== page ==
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Scared to work: The growing prevalence and costs of retail worker abuse

By Nick Wilson | |6 minute read
Scared To Work The Growing Prevalence And Costs Of Retail Worker Abuse

The COVID-19 pandemic caused a spike in retail worker abuse in Australia and beyond. Moving forward, what can employers do to help?

The majority of retail workers in Australia said abuse and crime are pushing retail workers out of their jobs. Eighty-five per cent of retail workers have been either abused or assaulted on the job.

In 2020, a survey found that in the year to the survey, more than 88 per cent of retail union members had experienced verbal abuse from a customer. Additionally:


• Fifteen per cent experienced physical customer violence.
• Eleven per cent experienced sexual harassment or abuse.
• Of those who had been sexually harassed, 36 per cent of incidents had been perpetrated by customers.

An epidemic of abuse

Perhaps most concerning, the incident rates appear to be increasing. Research from the McKell Institute found that, in NSW, rates of retail worker intimidation, stalking, and harassment have been increasing for over a decade, but there was a spike during the COVID-19 pandemic.

Incidents in the Sydney local government area (LGA) increased by 42 per cent during the pandemic, while NSW saw a 22 per cent increase. A survey of UK retail workers found a majority believed the increased rate of workplace abuse and harassment over the pandemic resulted from cost-of-living pressures.

“The retail sector has been profoundly, yet unevenly, affected by the COVID-19 crisis,” said Professor Rae Cooper of the University of Sydney Business School.

“Workers feel disrespected and report that they have been on the receiving end of disrespectful treatment, threatening behaviour and bad manners from retail customers. This was especially the case for women, young workers, and culturally and linguistically diverse workers.”

That said, experts believe the rates are deflated by underreporting. This might occur for many reasons, including the normalisation of abuse in retail, embarrassment, a false belief that the relevant incident is not serious enough to be reported, fear of repercussion, being unaware of rights and remedies, and so on.

The costs

Retail abuse can contribute to higher levels of anxiety, stress, and depression among affected workers. Similarly, the physical costs can be devastating, even fatal. As noted by Workplace Health and Safety Queensland: “There are other consequences from work-related violence and aggression, including economic and social costs to the worker, their family, their business, and the wider community.”

The economic costs of workplace abuse are many and are not limited to the affected workers. For the employer, a frightened, vulnerable workforce can mean absenteeism costs, sick leave, workers’ compensation claims, higher staff turnover, and lower workplace morale and productivity.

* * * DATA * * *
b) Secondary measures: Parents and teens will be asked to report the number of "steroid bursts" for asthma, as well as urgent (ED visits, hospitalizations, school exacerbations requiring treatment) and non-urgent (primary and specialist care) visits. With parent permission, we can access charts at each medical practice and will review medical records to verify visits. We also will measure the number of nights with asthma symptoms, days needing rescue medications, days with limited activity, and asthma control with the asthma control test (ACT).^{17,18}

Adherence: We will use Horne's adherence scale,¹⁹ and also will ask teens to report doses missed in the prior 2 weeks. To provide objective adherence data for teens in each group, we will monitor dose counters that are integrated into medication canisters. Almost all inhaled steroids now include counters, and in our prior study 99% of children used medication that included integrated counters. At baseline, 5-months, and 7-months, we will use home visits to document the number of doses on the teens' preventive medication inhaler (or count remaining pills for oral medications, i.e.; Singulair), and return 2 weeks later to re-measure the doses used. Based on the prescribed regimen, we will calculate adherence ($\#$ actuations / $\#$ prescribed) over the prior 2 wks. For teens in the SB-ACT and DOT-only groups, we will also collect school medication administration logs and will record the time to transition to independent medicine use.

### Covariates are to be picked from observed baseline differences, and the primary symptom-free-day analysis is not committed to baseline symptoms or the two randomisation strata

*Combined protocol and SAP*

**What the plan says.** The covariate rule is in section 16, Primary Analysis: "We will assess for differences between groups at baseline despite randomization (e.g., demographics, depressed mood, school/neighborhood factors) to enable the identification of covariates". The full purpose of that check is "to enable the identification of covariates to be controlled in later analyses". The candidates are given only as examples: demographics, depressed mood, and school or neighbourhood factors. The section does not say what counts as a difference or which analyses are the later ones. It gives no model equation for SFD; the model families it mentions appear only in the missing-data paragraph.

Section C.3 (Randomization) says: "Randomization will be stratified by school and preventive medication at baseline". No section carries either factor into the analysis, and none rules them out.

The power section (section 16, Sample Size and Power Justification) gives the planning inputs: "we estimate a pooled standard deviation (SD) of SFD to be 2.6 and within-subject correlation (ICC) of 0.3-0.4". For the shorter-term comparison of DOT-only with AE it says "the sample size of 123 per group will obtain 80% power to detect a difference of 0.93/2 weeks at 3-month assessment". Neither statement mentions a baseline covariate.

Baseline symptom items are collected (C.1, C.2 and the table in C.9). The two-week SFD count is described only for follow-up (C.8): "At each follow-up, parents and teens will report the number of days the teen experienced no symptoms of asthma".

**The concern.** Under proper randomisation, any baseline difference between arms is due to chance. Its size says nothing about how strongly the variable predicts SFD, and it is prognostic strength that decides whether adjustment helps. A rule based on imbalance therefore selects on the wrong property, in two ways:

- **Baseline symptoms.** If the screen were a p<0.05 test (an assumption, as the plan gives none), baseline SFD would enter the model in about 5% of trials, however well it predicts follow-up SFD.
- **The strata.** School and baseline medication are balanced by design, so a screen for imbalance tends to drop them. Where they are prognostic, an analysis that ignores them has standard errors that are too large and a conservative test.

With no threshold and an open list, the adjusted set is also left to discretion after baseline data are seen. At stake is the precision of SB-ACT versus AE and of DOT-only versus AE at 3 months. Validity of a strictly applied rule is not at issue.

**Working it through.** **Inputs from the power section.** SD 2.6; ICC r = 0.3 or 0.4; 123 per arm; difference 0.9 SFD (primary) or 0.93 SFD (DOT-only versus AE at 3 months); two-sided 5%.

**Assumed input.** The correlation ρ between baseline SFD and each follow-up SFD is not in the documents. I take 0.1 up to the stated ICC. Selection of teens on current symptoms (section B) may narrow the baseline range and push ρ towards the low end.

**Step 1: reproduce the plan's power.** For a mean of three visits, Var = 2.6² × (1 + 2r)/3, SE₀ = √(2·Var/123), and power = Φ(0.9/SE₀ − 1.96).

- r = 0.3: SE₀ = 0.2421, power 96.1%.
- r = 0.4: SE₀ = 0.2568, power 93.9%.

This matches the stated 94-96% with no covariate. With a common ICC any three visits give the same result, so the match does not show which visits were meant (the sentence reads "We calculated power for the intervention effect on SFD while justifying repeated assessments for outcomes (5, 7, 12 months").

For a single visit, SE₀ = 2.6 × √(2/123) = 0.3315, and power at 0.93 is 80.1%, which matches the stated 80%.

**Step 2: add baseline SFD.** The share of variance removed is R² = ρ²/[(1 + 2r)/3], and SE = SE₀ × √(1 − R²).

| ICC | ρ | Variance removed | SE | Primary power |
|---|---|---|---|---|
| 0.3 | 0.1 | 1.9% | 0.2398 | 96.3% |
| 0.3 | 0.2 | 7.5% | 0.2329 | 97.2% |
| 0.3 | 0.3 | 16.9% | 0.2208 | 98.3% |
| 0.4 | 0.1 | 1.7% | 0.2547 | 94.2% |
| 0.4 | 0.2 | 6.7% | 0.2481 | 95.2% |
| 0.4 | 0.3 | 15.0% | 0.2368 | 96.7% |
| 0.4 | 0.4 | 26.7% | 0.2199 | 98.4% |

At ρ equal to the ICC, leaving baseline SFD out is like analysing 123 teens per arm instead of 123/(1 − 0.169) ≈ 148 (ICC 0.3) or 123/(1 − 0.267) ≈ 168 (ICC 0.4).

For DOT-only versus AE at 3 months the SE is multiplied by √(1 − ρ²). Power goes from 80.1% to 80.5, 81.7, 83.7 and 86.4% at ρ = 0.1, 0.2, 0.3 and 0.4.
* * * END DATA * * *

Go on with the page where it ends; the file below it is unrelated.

Though all retail workers can be affected by workplace harassment or abuse, it is women and younger workers who are most at risk. Considering the relatively high rates of younger and female employment in the retail sector, the predisposition is concerning.

The role of business leadership

To reduce the likelihood of workplace abuse and harassment, Workplace Health and Safety Queensland recommends leaders should do the following:

  1. Undertake a risk assessment.
  2. Demonstrate strong and committed safety leadership.
  3. Provide effective consultation.
  4. Respond appropriately to incidents.

“Employers are advised to get ahead of the curve on potential risks to worker safety by identifying where abuse can occur, how likely it is to occur, and what the consequences should be,” said Matthew Elmas for SmartCompany.

Where incidents do occur, the Australian Retailers Association recommends employers review what went wrong and how to improve workplace protections to prevent the same from repeating.

“Employers should regularly review procedures to ensure they’re doing the best possible job of protecting workers, including providing additional training and supervision so workers themselves know abuse and violence should not be tolerated,” added Mr Elmas.

Helen Dickinson, chief executive of the British Retail Consortium, said: “While a confrontation may be over in minutes, for many victims, their families and colleagues, the physical and emotional impact can last a lifetime.”



Compensation is a term used to describe a monetary payment made to a person in return for their services. Employees get pay in their places of employment. It includes income or earnings, commision, as well as any bonuses or benefits that are connected to the particular employee's employment.


Harassment is defined as persistent behaviour or acts that intimidate, threaten, or uncomfortably affect other employees at work. Because of anti-discrimination laws and the Fair Work Act of 2009, harassment in Australia is prohibited on the basis of protected characteristics.

Nick Wilson

Nick Wilson

Nick Wilson is a journalist with HR Leader. With a background in environmental law and communications consultancy, Nick has a passion for language and fact-driven storytelling.